Posted on July 11, 2022
The Federal Transit Administration (FTA) has issued a a combined Notice of Funding Opportunity (NOFO) making available nearly $300 million through three competitive grant programs that aim to boost access to rural ferry service, bolster existing and new urban service, and lower emissions by speeding adoption of zero emission ferry technologies.
“Ferry service can be as important to everyday life as a highway or railway for many people across the country, whether in a small Alaskan community or a large metropolitan area,” said U.S. Transportation Secretary Pete Buttigieg. “Thanks to the President’s Bipartisan Infrastructure Law, this historic funding will bring ferry service to more Americans and make it safer and cleaner through modern, electric ferries.”
The three ferry grant programs are:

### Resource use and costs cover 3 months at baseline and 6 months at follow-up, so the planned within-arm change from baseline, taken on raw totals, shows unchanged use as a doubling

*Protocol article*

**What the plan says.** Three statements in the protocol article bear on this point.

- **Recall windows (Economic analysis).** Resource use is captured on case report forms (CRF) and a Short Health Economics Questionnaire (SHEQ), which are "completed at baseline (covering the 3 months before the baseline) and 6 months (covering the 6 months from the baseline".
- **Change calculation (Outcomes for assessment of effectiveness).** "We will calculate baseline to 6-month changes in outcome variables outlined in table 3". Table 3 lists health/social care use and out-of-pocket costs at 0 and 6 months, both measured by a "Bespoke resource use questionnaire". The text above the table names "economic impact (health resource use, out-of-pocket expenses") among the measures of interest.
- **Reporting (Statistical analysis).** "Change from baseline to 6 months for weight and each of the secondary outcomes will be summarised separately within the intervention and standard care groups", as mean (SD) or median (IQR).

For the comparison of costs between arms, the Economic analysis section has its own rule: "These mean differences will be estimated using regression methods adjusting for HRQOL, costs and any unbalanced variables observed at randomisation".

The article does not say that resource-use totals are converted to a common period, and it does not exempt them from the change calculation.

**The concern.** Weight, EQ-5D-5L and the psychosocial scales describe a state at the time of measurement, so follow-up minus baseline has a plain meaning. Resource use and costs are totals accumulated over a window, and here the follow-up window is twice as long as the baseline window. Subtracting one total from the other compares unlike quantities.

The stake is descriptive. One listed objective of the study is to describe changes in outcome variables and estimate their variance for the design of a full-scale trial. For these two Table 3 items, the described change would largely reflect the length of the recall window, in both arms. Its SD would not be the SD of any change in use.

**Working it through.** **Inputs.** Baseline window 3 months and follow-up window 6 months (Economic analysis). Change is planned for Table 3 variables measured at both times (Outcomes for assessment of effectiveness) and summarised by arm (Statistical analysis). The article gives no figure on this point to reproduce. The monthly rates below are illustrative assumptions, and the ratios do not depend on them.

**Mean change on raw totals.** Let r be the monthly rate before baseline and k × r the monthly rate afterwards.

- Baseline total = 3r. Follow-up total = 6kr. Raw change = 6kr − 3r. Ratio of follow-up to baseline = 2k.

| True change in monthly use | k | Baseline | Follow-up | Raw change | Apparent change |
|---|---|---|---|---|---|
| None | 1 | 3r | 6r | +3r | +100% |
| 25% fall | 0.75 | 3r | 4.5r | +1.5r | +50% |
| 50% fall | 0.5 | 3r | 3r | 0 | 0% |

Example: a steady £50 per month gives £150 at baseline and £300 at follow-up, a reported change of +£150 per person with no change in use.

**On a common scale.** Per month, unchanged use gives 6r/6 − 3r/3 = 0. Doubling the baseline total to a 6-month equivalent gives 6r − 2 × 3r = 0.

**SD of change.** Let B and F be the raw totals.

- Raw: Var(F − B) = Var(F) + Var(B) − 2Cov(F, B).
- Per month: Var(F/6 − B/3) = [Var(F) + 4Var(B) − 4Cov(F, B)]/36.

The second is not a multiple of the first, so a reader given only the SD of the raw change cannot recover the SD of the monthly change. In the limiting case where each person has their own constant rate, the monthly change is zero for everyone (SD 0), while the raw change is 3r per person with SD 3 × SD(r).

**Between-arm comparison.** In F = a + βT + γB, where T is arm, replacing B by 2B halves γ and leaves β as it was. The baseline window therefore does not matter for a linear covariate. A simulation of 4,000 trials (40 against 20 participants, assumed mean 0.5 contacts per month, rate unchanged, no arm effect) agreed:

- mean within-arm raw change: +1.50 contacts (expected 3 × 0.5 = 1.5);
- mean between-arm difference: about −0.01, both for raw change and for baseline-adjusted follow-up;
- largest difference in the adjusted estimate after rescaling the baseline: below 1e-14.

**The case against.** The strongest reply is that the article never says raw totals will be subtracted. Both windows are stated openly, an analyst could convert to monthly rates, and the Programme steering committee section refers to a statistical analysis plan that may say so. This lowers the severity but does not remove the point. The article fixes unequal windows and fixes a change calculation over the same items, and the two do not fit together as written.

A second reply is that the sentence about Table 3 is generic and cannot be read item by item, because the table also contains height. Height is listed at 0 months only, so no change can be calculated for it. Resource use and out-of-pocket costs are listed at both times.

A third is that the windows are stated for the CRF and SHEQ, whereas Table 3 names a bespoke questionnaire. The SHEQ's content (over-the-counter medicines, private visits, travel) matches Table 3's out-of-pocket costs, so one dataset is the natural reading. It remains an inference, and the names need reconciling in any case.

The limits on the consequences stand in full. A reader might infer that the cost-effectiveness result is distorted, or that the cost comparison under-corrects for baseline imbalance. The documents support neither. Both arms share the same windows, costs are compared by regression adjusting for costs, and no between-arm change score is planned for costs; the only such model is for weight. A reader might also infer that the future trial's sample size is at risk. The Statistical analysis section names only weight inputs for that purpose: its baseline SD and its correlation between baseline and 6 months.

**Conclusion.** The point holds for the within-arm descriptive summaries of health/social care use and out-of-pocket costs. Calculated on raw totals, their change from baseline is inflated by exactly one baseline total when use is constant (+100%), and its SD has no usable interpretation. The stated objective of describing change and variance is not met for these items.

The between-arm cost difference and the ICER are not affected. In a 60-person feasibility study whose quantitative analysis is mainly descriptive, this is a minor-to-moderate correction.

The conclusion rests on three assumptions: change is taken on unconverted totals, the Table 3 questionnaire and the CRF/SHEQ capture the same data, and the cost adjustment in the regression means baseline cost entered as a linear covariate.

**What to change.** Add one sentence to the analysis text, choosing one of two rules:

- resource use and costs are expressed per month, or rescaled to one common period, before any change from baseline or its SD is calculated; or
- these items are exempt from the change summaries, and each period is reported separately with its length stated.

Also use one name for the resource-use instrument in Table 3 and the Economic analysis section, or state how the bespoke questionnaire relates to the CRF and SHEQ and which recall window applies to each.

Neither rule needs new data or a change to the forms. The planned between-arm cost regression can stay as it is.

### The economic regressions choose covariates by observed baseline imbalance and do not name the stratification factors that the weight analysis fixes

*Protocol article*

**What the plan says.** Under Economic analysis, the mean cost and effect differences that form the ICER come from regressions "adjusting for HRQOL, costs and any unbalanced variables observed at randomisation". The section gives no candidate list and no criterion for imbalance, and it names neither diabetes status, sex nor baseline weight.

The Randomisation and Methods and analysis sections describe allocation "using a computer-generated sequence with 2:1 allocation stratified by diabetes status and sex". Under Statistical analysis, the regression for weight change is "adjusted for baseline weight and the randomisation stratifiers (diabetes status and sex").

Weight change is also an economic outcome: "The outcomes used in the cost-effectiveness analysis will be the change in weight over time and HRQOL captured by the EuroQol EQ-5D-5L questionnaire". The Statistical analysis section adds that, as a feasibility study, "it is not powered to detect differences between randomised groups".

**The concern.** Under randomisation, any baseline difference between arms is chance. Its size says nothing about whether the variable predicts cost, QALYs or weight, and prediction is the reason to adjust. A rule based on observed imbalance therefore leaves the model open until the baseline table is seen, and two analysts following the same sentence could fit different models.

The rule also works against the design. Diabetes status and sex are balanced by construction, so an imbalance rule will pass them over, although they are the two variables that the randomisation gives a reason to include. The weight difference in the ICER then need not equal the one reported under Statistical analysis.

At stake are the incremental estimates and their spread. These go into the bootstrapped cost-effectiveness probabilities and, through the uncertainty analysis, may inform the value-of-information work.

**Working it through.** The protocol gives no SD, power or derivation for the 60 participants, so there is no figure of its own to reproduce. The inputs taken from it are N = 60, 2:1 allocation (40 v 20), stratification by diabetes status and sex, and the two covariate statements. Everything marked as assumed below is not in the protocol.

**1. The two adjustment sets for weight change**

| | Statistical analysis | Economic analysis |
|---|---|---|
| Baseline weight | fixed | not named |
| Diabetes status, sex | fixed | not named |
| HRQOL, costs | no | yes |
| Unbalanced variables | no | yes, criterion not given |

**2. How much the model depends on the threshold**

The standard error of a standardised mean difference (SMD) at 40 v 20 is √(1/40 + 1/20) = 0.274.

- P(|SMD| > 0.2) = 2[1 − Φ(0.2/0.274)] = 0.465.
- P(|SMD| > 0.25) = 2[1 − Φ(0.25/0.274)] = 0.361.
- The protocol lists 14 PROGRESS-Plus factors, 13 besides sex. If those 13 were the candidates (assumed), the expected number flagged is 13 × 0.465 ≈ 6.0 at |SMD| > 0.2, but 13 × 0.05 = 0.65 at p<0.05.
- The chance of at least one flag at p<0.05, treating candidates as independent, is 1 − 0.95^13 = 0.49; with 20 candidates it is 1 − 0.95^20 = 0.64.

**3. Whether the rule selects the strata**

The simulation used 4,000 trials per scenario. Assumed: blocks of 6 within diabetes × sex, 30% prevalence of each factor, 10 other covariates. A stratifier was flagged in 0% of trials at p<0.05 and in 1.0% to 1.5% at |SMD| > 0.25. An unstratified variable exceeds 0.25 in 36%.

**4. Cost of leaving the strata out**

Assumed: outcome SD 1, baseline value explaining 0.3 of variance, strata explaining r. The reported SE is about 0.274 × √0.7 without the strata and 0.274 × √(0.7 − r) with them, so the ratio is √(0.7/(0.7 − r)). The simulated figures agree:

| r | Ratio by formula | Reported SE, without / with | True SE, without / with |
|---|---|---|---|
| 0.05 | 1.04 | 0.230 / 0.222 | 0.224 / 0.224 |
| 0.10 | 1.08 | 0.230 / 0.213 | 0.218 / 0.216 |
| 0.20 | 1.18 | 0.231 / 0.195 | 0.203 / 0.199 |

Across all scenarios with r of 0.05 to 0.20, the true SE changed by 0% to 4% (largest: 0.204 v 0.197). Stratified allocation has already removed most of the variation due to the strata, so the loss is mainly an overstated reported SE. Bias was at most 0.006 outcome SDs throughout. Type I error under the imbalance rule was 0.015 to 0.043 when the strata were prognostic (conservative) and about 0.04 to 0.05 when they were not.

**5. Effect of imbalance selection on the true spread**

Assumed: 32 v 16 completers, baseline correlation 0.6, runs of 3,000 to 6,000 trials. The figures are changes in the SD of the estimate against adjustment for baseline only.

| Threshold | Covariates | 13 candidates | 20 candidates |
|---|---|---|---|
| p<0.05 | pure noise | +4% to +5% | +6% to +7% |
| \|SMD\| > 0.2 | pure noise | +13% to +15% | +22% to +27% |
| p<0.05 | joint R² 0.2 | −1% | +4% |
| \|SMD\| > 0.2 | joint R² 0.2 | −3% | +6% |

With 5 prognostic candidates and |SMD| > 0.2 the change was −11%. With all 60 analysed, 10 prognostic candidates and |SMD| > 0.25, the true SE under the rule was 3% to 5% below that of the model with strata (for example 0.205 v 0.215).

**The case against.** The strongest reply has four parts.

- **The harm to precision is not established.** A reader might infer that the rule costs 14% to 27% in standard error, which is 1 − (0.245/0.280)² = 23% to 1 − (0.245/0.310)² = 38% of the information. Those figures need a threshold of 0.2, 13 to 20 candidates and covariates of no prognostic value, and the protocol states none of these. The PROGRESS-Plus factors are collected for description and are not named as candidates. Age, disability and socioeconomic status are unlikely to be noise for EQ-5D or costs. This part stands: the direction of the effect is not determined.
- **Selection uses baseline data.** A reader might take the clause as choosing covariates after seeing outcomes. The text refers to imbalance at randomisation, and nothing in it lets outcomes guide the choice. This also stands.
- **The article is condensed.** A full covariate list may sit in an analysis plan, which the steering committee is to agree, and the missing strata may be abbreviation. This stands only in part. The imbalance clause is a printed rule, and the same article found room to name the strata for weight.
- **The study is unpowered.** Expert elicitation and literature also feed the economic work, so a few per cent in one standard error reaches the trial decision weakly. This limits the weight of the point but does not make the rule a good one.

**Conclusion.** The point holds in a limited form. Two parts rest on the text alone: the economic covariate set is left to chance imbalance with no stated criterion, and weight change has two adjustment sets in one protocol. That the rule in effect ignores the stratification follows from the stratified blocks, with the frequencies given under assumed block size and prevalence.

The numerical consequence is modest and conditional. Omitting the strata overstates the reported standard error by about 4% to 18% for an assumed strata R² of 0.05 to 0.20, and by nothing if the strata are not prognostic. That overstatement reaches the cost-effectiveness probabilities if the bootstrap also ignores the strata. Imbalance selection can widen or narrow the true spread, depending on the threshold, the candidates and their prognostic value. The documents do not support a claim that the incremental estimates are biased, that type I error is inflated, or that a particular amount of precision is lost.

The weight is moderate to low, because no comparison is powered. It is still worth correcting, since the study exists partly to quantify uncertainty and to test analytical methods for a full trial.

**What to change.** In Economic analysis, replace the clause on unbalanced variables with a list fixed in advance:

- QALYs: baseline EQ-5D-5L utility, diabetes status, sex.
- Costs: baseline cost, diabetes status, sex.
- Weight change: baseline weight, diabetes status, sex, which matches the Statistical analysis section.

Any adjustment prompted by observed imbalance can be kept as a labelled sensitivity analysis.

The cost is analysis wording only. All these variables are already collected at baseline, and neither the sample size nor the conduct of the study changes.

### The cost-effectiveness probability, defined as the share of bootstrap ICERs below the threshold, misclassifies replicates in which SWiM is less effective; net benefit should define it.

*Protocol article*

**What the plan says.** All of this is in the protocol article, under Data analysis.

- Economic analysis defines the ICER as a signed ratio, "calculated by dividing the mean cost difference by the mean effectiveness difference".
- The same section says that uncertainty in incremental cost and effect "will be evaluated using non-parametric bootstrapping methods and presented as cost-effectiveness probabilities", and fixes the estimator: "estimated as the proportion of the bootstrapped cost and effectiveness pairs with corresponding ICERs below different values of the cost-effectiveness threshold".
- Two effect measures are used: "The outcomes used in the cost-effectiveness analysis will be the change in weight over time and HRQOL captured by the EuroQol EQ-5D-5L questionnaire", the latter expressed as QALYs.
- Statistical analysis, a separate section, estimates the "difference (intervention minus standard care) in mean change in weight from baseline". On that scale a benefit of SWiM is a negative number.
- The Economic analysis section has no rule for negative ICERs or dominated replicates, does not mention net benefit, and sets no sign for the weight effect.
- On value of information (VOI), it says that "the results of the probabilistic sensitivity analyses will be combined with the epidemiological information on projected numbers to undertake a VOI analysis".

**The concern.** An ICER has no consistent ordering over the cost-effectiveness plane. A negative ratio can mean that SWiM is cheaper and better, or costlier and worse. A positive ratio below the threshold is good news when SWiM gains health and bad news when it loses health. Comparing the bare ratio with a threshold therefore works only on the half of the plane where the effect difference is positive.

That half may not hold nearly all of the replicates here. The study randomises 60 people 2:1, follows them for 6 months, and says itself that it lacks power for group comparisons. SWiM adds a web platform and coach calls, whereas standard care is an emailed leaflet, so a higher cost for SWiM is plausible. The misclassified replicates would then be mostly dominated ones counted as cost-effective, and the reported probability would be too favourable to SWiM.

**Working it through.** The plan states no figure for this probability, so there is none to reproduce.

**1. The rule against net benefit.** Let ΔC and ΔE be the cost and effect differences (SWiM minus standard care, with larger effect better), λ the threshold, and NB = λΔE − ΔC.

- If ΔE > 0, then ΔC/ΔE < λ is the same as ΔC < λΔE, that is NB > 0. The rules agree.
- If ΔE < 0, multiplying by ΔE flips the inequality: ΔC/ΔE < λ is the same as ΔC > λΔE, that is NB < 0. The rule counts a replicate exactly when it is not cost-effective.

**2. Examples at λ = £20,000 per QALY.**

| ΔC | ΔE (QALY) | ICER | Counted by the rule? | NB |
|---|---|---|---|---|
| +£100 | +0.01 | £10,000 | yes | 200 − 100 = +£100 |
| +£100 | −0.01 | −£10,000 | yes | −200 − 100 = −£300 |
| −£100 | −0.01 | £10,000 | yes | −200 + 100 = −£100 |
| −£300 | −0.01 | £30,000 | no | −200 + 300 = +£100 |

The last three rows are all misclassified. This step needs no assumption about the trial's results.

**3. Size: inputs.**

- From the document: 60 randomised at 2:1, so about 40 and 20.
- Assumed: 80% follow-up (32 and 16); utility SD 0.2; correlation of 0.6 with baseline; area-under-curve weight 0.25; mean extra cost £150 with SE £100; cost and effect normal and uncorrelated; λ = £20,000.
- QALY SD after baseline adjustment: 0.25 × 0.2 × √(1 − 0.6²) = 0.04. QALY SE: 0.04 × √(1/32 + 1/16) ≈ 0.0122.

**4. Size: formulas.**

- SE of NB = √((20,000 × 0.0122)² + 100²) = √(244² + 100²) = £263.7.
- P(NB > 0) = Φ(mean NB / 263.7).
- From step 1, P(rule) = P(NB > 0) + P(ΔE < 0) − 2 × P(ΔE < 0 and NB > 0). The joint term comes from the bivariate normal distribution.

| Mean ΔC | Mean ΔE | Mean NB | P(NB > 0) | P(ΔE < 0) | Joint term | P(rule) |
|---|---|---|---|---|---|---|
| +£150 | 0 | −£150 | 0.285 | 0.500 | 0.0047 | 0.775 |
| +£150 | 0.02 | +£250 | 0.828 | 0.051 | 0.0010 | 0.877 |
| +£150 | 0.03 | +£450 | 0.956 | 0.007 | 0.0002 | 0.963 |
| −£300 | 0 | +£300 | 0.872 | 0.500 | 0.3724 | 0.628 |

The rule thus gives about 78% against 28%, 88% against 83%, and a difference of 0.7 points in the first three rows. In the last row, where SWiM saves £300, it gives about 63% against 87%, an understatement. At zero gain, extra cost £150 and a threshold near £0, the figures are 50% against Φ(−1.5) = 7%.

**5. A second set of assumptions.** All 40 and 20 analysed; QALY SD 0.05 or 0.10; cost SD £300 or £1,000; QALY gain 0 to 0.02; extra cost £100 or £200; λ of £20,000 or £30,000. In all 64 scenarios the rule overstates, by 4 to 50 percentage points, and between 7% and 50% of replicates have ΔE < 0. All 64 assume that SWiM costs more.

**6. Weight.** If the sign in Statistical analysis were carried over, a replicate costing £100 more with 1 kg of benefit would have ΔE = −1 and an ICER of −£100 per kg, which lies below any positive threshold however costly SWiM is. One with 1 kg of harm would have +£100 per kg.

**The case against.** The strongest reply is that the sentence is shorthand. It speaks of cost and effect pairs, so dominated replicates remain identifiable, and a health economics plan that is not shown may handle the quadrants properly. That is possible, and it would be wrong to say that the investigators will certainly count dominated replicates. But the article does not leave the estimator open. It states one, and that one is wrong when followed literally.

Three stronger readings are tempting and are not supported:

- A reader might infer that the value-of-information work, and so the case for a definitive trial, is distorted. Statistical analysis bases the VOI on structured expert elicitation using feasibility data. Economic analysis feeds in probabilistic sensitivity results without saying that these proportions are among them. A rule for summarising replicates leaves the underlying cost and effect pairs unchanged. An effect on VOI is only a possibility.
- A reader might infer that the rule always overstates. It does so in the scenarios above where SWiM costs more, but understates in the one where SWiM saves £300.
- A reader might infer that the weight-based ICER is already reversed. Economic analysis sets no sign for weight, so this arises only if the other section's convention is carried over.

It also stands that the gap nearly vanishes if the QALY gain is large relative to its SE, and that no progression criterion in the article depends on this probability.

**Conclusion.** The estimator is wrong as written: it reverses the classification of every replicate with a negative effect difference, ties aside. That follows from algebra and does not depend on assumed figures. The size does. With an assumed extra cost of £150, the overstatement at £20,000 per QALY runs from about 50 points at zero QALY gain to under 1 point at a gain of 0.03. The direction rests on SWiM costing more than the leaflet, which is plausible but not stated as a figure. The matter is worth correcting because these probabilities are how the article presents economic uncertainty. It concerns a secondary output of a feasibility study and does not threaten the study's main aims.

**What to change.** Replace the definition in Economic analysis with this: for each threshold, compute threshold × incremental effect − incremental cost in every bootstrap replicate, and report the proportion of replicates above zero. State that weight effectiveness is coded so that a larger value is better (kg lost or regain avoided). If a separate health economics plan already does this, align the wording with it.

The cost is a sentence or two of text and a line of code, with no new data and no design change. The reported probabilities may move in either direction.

- FTA’s Ferry Service for Rural Communities Program, a new program that provides competitive funding to states to ensure basic essential ferry service is provided to rural areas. For Fiscal Year 2022, $209 million is available.
- FTA’s Electric or Low-Emitting Ferry Pilot Program, a new program that provides competitive funding for electric or low-emitting ferries and associated infrastructure that reduce greenhouse gas emissions by using alternative fuels or on-board energy storage systems. For Fiscal Year 2022, $49 million is available.
- FTA’s Passenger Ferry Grant Program, which funds capital projects that support existing passenger ferry service, establish new ferry service, and repair and modernize ferry boats, terminals, and related facilities and equipment in urbanized areas. For Fiscal Year 2022, $36.5 million is available and of that, $3.25 million is set aside to support low or zero-emission ferries.
“This record amount of funding made possible by the President’s Bipartisan Infrastructure Law will help provide more reliable and efficient travel for those who commute by ferry,” said FTA Administrator Nuria Fernandez. “Today’s announcement will help improve people’s daily lives, especially in rural communities where ferry service has been hard to come by.”